A Midsummer Night’s Dream
“The course of true love never did run smooth.”
About the work
Welcome to the Michael Grandage Company’s production of A Midsummer Night’s Dream by William Shakespeare
Lysander loves Hermia. Hermia loves Lysander. Helena loves Demetrius. Demetrius used to love Helena but now loves Hermia. In the surrounding forest Oberon and Titania, the King and Queen of the Fairies, are having their own battle of love. As the human and magical worlds collide, mischief and chaos erupt, and love at first sight proves a reality for some but makes an ass of others.
Sheridan Smith plays Titania and David Walliams plays Bottom in this new production of one of Shakespeare’s greatest comedies.
“Here I was looking for a popular play in the season to answer conversations I was having with particular actors. I met David Walliams – who astonished me by bringing a very long list of plays that interested him. One was A Midsummer Night’s Dream. I’d also met Sheridan Smith separately and she’d talked about developing her career as an actor – and out of those conversations came the programming of a great popular classic play.
I once directed it in Sheffield in an amazingly short run and didn’t really explore it as well as I’d like to have done. I’m coming at it from a completely different angle this time, but also seeking something that is a bit populist. The casting fulfils a wonderful brief for us which is to get Shakespeare to the kind of people we hope will be really turned on by it.”Michael Grandage, Artistic Director, MGC
Theseus, Duke of Athens, is busy with preparations for his wedding to Hippolyta, Queen of the Amazons. The excited Athenian people organise parties and entertainment, including a group of local craftsmen turned amateur actors, led by Peter Quince and Nick Bottom, who plan to perform a play in honour of the occasion. But before he can enjoy the festivities, Theseus has to deal with Egeus, an aging nobleman who’s come to his court demanding justice.
Egeus wants his daughter, Hermia, to marry Demetrius, but she refuses, claiming to love his rival Lysander instead. The nobleman insists the Duke instruct Hermia to do her duty as a daughter, or otherwise risk the penalty of ancient Athenian law – the death sentence. A reluctant Theseus gives Hermia until his own wedding day to make a decision, reminding her that she should obey her father in all things.
Desperate, Hermia and Lysander decide to run away the next night to a relative of Lysander’s, many miles from Athens, where they can be safely married. They tell Hermia’s childhood friend, Helena, of their plans. But Helena has her own reasons for not keeping their secret… She’s smitten with Demetrius, to whom she was once engaged until he rejected her for Hermia. If she tells him about Hermia and Lysander’s plans to elope maybe he’ll like her again? Demetrius chases after the fleeing lovers, who disappear into the nearby woods, with Helena in pursuit.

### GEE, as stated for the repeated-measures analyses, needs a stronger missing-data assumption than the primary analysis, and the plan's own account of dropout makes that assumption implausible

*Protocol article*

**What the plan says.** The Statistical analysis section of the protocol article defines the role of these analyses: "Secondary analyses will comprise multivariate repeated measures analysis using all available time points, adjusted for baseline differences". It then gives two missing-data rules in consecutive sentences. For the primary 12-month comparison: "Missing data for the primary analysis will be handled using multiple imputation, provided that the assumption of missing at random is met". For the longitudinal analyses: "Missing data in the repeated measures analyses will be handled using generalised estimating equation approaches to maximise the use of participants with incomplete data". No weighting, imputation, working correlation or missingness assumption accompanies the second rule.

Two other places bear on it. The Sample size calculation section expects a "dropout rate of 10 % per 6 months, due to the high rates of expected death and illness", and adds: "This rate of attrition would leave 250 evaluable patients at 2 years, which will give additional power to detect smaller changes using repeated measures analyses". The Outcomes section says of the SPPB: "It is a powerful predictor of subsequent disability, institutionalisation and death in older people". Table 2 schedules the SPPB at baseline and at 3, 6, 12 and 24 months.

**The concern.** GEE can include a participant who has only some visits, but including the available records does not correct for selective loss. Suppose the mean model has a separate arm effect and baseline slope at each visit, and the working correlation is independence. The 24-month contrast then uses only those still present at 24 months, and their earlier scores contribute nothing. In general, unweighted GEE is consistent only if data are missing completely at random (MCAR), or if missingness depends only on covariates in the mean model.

The woods are a strange place, though, ruled over by Oberon, King of the Fairies. He and his Queen, Titania, have recently argued and now Oberon plans to punish her with a spell. He instructs his jester, Puck, to find a magic flower which, when sprinkled on the eyelids of a sleeping man or woman, will make them fall instantly in love with the first thing they see. Unfortunately for Titania that’s unsuspecting Nick Bottom, who – during rehearsals in the woods – has been transformed by a mischievous Puck into a donkey.
Having observed Demetrius’ mistreatment of Helena, Oberon also orders Puck to sprinkle the magic flower on the young man’s eyes, so that he’ll fall back in love with his jilted fiance. All goes to plan until Puck mistakes Lysander – lying asleep in the woods with Hermia – for Demetrius, performs the spell, whereupon Lysander falls instantly in love with Helena, who finds and wakes him anxious that he’s injured or dead.
In trying to correct his mistake, Puck puts a spell on Demetrius – who switches his affections back to Helena – leaving the young woman confused and upset by the advances of the two apparently mocking young noblemen. When Hermia wakes to discover she’s been abandoned, she turns on her old friend Helena, accusing her of betrayal.
Witnessing all this, Oberon tells Puck to make amends or risk his wrath, plus the everlasting unhappiness of the four young lovers and the ruin of Theseus’ wedding day. The wayward fairy has until sunrise to put things right…
|Set & Costume Designer||Christopher Oram|
|Lighting Designer||Paule Constable|
|Composers & Sound Designers||Ben & Max Ringham|
|Casting Director||Anne McNulty|
|Movement Director||Ben Wright|
|Wig & Hair Designer||Richard Mawbey|
|Production Manager||Paul Handley|
|Company Stage Manager||Sophie Gabszewicz|
|Deputy Stage Manager||Lorna Earl|
|Assistant Stage Manager||Oliver Bagwell Purefoy|
|Voice & Dialect Coach||Penny Dyer|
|Music Coach||Nigel Lilley|
|Props Supervisor||Celia Strainge|
|Costume Supervisor||Poppy Hall|
|Head of Wardrobe||Tim Gradwell|
|Head of Wigs & Make-Up||Gemma Flaherty|
|Deputy Head of Wardrobe||Charlotte Stidwell|
|Wardrobe Assistant||Rachael McIntyre|
|Associate Director||Tara Robinson|
|Associate Set & Costume Designer||Lee Newby|
|Associate Lighting Designer||Rob Casey|
|Associate Sound Designer||Joel Price|
William Shakespeare was born in April 1564 in Stratford-upon-Avon and educated at the town’s grammar school. He had been working as playwright and actor in London’s playhouses for some five years by the mid-1590s, when A Midsummer Night’s Dream was written and performed, and had published two narrative poems, The Rape of Lucrece and Venus and Adonis. His Sonnets, privately circulated and dating from 1593 and 1603, were first printed in 1608. A series of romantic comedies were performed between 1597 and 1601: The Merchant of Venice, Much Ado about Nothing, As You Like It and Twelfth Night. These years also saw the two parts of King Henry IV, King Henry V, King John and Julius Caesar, and Hamlet, thought to date from around 1600. Between 1602 and 1606 came a number of plays that were barely comedies but not clearly tragedies: Troilus and Cressida, Measure for Measure and All’s Well That Ends Well. From the same period are the great tragedies: Othello, King Lear, Hamlet, Macbeth and Antony and Cleopatra. In later years he favoured stories with a freer, romantic range, the last of these being The Tempest (1610-11). His last known dramatic works were written in collaboration with John Fletcher: The Two Noble Kinsmen and All Is True (also known as King Henry VIII), performed in 1613. After retiring to Stratford-upon-Avon Shakespeare died there on 23 April 1616.
“Gentles, perchance you wonder at this show…”
By Russell Jackson